Among the vegetation in Wekiwa Springs are 19 different plant communities (Philpott 3), more than any other State Park in Florida, that provide food and protection for the wildlife, including the Florida black bears, gopher tortoises and unique Sherman's fox squirrels. Sherman fox squirrels will often join you as you soak in the sun or pause to look at the panoramic view of the springs from the Nature Center and are eager to join you for a snack. Sherman Fox Squirrels are a larger tree squirrel that are uncommonly all black dorsal fur with some white ears and muzzle. They are listed as "Species of Special Concern" on the Florida Natural Areas Inventory (2001), so don't try to adopt one as a pet.
The Wekiwa Springs Nature Center is sponsored by the Wekiva Wilderness Trust (WWT) and is staffed solely by volunteers (Philpott 3). This is a citizens' supported organization dedicated to the preservation and restoration of the natural environment and promotion of nature-related activities with the Wekiva Basin. It is located at the top of the large hill overlooking the entire spring and if requested, you may schedule a tour with a park ranger and have hands on experience with the assorted animals. The Springs is also generous with it's knowledge of nature, allowing for a pleasant boardwalk through the dense wilderness. There are several hiking trails, too, allowing for exploration by foot or horseback.
The Wekiwa Spring maintains a consistent temperature that remains between 68 to 72 degrees and pumps more than 43 million gallons of water a day, classifying Wekiwa Springs as a second magnitude spring- a natural spring discharging between 6.4 and 64.6 million gallons a day. Wekiwa Springs State Park springs form the headwater of the 15 mile long Wekiva River which then flows into the St. Johns River which flows north in to Jacksonville and then discharges in to the Atlantic Ocean (Philpott 3). Areas around the St. Johns River were predominant settlements for the Native American tribes as the lush land made a great resource for fishing and hunting.
The history of the Native settlements is also brought to light during the Second Seminole War when Chief Coacoochee (c. 1808- 1857) fled from the Federates into the marshes of Wekiwa (Knetsch 105-106). Because of the dense forest hammock made mostly of oak trees and the floodplain swamps, Wekiwa Springs Basin Parks were an excellent source of camouflage during the Seminole Wars. Among these swampy lands are many small bubbling springs where you can still find artifacts, however; most are only sharks teeth as quoted by Thomas Confer, frequent visitor of the park over the last 20 years, and not the great mastodons that once ran wild. Because of the natural, massive force of the spring, the cave in which the water flows from is off limits; and even if you tried to weigh yourself down with a large boulder to try and get a close up, the flow makes that impossible (Confer, 2017 Aug).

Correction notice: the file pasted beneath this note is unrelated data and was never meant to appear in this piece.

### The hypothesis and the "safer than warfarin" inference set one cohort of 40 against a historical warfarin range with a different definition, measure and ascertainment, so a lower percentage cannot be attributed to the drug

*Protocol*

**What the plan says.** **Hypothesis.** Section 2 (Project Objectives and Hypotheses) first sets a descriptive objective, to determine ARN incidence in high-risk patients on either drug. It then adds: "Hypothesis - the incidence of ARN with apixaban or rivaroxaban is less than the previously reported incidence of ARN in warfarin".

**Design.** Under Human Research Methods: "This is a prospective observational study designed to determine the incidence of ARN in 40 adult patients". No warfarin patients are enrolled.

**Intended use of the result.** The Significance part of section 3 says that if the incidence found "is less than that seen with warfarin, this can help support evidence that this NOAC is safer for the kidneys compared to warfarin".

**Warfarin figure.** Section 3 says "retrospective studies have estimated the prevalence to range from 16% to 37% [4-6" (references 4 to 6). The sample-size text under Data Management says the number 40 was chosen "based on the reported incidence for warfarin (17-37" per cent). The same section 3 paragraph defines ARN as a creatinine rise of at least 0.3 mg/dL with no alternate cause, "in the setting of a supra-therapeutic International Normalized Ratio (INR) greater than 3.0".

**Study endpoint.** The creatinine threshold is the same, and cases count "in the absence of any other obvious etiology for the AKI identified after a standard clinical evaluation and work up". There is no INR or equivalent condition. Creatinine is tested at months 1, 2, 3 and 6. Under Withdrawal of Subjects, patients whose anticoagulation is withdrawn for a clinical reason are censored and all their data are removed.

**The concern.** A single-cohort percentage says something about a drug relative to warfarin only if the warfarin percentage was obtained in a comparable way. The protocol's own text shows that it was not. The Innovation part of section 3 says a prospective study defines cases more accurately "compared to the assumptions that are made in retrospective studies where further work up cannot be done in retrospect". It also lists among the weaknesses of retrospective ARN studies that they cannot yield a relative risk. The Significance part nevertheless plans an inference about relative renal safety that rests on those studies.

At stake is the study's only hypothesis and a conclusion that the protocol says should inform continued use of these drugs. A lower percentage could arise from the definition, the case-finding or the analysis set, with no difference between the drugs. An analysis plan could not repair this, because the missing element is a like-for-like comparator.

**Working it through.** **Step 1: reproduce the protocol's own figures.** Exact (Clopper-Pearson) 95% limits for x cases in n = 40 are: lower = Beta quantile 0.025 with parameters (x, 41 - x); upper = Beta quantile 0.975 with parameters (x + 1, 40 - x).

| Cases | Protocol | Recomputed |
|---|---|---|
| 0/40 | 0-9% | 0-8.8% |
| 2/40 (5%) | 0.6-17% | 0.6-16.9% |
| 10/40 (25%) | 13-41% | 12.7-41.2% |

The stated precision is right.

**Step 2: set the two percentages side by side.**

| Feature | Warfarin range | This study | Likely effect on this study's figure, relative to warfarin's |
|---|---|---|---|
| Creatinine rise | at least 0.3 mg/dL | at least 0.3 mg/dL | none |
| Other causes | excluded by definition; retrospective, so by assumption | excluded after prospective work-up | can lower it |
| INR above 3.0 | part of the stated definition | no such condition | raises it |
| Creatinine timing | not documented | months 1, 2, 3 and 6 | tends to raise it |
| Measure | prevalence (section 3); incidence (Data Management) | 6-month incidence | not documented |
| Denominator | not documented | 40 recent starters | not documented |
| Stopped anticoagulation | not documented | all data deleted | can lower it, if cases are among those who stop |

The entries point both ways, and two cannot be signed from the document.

"Wekiwa Springs State Park." Absolutely Florida. Accessed 2 November 2016. http://www.funandsun.com/parks/WekiwaSprings/wekiwa.html.
"Wekiwa Springs." St. Johns River Water Management District. Accessed 2, November 2016. http://www.sjrwmd.com/springs/wekiwa.html.
Barnes, Steven. "Springs provide Hints of History." Orlando Sentinel. Accessed November 4, 2016. http://articles.orlandosentinel.com/2000-07-22/news/0007220457_1_shark-teeth-wekiva-mastodon.
"Sherman's Fox Squirrel." http://fnai.org/FieldGuide/pdf/Sciurus_niger_shermani.pdf. Retrieved September 2017.
Toner, Jim, "you say Wekiva," and I say "Wekiwa." Tribunedigital-orlandosentinel, July 20, 1999. https://articles.orlandosentinel.com/1999-07-20/news/9907200104_1_wekiwa-wekiva-springs-wekiva-river. Retrieved September 2017.
Florida Bureau of Archaeological Research, Tallahassee, Florida. The Digital Archaeological Record, 2017. https://core.tdar.org/browse/creators/200575/florida-bureau-of-archaeological-research-tallahassee-f...
Wekiwa Springs looking southeast. 19-- Black & White photonegative. State Archives of Florida, Florida Memory. Accessed 25 Oct. 2017. <https://www.floridamemory.com/items/show/8910>
Philpott, Don. Wekiva River Basin State Parks. Wekiva Wilderness Trust, 2013.
Knetsch, Joe. Florida's Seminole Wars 1817- 1858. Arcadia Publishing, 2003.
Milanich, Jerald T. Florida's Indians from Ancient Times to the Present. University Press of Florida, 1998.
Gannon, Michael. The History of Florida. University Press of Florida, 1996.
Bryant, Russell. Personal interview. September and October 2017.
Confer, Thomas. Personal interview. October 2017.